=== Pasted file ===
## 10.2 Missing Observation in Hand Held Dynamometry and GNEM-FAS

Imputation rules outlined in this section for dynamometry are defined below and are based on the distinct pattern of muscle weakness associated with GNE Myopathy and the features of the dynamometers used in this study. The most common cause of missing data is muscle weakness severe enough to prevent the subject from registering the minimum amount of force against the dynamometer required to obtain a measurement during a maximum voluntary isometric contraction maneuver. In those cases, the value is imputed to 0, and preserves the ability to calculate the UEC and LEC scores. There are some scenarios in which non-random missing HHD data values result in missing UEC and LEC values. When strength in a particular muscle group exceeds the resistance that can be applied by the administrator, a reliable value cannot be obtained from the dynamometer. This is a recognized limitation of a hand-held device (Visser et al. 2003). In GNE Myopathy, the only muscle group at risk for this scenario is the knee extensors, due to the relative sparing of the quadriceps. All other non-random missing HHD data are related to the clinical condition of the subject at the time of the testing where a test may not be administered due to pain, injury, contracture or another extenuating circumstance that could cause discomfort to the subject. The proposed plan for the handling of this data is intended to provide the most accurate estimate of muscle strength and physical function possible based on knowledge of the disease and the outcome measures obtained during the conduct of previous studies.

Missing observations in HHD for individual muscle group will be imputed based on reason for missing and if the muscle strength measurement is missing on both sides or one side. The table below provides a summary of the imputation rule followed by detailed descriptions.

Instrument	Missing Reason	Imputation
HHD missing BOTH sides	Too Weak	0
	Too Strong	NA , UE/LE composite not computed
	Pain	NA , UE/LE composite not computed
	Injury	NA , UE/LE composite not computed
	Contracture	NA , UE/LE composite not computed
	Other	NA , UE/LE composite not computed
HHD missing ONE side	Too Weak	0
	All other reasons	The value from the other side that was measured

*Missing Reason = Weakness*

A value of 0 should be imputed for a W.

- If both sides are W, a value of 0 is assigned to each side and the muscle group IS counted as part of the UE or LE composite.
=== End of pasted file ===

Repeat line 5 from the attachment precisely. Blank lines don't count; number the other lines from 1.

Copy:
HHD missing BOTH sides	Too Weak	0